On January 10, 2019, Massachusetts Governor Charlie Baker signed new legislation to amend Massachusetts’ data breach notification law. The new law, which will be effective as of April 11, 2019, makes a few changes that are particularly relevant to Massachusetts businesses:
1. Emphasis on Immediate Breach Notification.
Although the new law does not change the requirement that breach notifications be provided as soon as practicable and without unreasonable delay, businesses can no longer wait to provide such notices because the number of affected people has not been ascertained. Instead, businesses will now be required to provide notice as soon as possible, and to supplement the original notice with additional notices as new information becomes available. This may entail sending a series of notices to regulators and affected individuals as the business conducts an ongoing investigation into the breach. Businesses should therefore prioritize providing notice quickly after discovering a breach, even when all relevant information may not yet be known.
2. Enforcement of the Written Information Security Program Requirement.
In addition to other new requirements related to the content and substance of breach notifications, the amendments require breach notices to state whether or not the individual or company maintains a written information security program (“WISP”). WISPs have been required under Massachusetts law since 2010, but many businesses either have not implemented a WISP or have not regularly updated their existing WISPs as required. Going forward, businesses that suffer a data breach without a WISP in place are likely to face extra scrutiny from regulators, which might include enforcement actions by the Attorney General’s Office and the imposition of fines and penalties. Any business that does not currently have a WISP in place should make every effort to implement one before the new law becomes effective in April. Businesses that already have WISPs should review and update their current policies to make sure they are in compliance. WISPs are not one-size-fits-all, so businesses should ensure that the program described in their WISP is consistent with the business’ actual risks and operating procedures.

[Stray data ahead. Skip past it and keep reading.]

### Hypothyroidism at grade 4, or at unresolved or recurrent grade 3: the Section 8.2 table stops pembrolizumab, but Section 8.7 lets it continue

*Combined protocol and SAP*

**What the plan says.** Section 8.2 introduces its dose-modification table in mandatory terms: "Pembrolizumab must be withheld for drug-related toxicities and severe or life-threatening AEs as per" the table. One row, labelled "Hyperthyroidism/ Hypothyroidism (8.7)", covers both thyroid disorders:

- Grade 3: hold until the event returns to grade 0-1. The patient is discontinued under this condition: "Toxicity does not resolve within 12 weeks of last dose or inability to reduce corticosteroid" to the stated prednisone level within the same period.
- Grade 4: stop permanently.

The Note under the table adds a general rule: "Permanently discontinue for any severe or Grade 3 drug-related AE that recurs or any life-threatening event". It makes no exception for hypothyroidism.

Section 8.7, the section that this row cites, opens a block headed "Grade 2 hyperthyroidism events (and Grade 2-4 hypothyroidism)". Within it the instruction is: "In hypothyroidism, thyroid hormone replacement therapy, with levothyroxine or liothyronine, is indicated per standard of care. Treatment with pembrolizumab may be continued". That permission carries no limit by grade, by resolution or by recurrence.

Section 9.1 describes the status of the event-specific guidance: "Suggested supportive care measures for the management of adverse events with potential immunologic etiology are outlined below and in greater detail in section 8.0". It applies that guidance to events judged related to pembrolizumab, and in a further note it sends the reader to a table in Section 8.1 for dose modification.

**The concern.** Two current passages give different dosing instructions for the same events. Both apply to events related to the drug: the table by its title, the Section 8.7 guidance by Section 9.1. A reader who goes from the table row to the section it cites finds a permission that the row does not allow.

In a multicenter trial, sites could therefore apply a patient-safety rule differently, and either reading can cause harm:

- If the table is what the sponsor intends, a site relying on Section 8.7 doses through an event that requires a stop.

3. Mandatory Complimentary Credit Reporting.
If a data breach includes the Social Security numbers of Massachusetts residents, the amendments require the business that suffered the breach to offer affected individuals complimentary credit monitoring for at least 18 months (42 months if the breach involved a consumer reporting agency). Businesses should therefore evaluate their data collection and retention policies to be sure that they only collect and store personal data that is necessary to the operation of its business. In particular, storing consumers’ Social Security numbers unnecessarily could result in avoidable costs and administrative burdens associated with providing complimentary credit monitoring following a breach.
If you need help reviewing existing policies or creating new ones, or you would like to discuss ways to help prevent becoming the victim of a cyberattack or scam, please contact Colin A. Coleman, John E. Ottaviani, or Brian Reilly at Partridge Snow & Hahn LLP.